Greg Rusedski blog – I can’t wait for second week of Wimbledon

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The first week of the Wimbledon Championships, on the men’s side, ended up being one of the most exciting of all time.

There were major upsets, epic matches, and conspiracy theories. The biggest upset in over a decade happened in the second round of the men’s singles when Rafa Nadal, many people’s pick for the championship, lost to the unheralded Lukas Rosol of the Czech Republic.

Gred Rusedski: Nadal the best record breaker of them all

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This year’s French Open was all about making history and breaking records. Roger Federer broke Jimmy Connors’ previous record of most Grand Slam match wins, which was 233 wins. Federer broke Connors’ record when he won his 2nd round match and will continue to extend this record.

Novak Djokovic was trying to be the first man in The Open era to hold all four majors at the same time and win his first French Open title; the last man to do this was the great Rod Laver in 1969.

Roddick leads movement for ATP change

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By Martyn Herman 

Andy Roddick on Friday insisted that tennis players must adopt “one voice” to push through changes to the ATP Tour but that may not be as easy as it seems despite the general feeling of solidarity.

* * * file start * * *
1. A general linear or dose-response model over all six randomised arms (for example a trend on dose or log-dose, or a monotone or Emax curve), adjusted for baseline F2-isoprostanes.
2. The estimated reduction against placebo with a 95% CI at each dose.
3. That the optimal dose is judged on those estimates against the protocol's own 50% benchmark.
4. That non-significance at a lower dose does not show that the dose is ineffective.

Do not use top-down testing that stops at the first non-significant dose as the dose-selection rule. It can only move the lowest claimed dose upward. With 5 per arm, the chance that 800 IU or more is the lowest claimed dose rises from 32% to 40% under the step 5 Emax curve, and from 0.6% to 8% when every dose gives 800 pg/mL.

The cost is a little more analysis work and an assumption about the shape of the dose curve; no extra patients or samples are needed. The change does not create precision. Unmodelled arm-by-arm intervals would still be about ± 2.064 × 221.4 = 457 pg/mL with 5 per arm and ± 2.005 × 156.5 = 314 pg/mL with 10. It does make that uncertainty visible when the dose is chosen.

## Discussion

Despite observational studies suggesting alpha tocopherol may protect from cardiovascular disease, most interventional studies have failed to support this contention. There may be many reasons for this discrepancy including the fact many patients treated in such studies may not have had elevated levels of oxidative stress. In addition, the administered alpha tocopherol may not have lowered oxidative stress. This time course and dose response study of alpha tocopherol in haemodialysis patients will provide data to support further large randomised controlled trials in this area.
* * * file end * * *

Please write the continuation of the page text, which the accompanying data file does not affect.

Pity Brad Drewett, the new chief executive of the men’s Tour, who has the job of trying to keep everyone happy, grand slam champions, journeymen, tournament organisers, sponsors and TV.

Djokovic and Kvitova lead European charge

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Few things in sport can be sweeter than lifting the Wimbledon trophy, as Novak Djokovic and Petra Kvitova found out on Saturday and Sunday.

Djokovic even took a shining to the hallowed Wimbledon turf, describing his post-win snack as “well kept”, but in all seriousness the Serb is winning fans left right and centre and on Monday will be confirmed as world number one for the first time.

Mercury rises on Wimbledon’s ‘Manic Monday’

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A record crowd for a Wimbledon second Monday witnessed some breathtaking tennis while finding the time to take onboard plenty of liquids as temperatures soared in London.

The Williams sisters found the going tough and their so far impressive comebacks hit the buffers, while women’s number one Caroline Wozniacki’s route to a first grand slam title also came unstuck, but in the men’s draw there were no real dramas as the top four all hit their straps and made the quarters.

Nadal can beat Federer’s grand slam mark

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If there was any doubt before, there is now no question that Rafa Nadal can and most probably will better Roger Federer’s record of 16 grand slam titles following the Spaniard’s French Open success over the Swiss.

Sunday’s 7-5 7-6 5-7 6-1 victory for his record-equalling sixth Roland Garros crown and his 10th grand slam title overall underlined why Nadal just will not lie down even when the crowd and his own initial form are against him.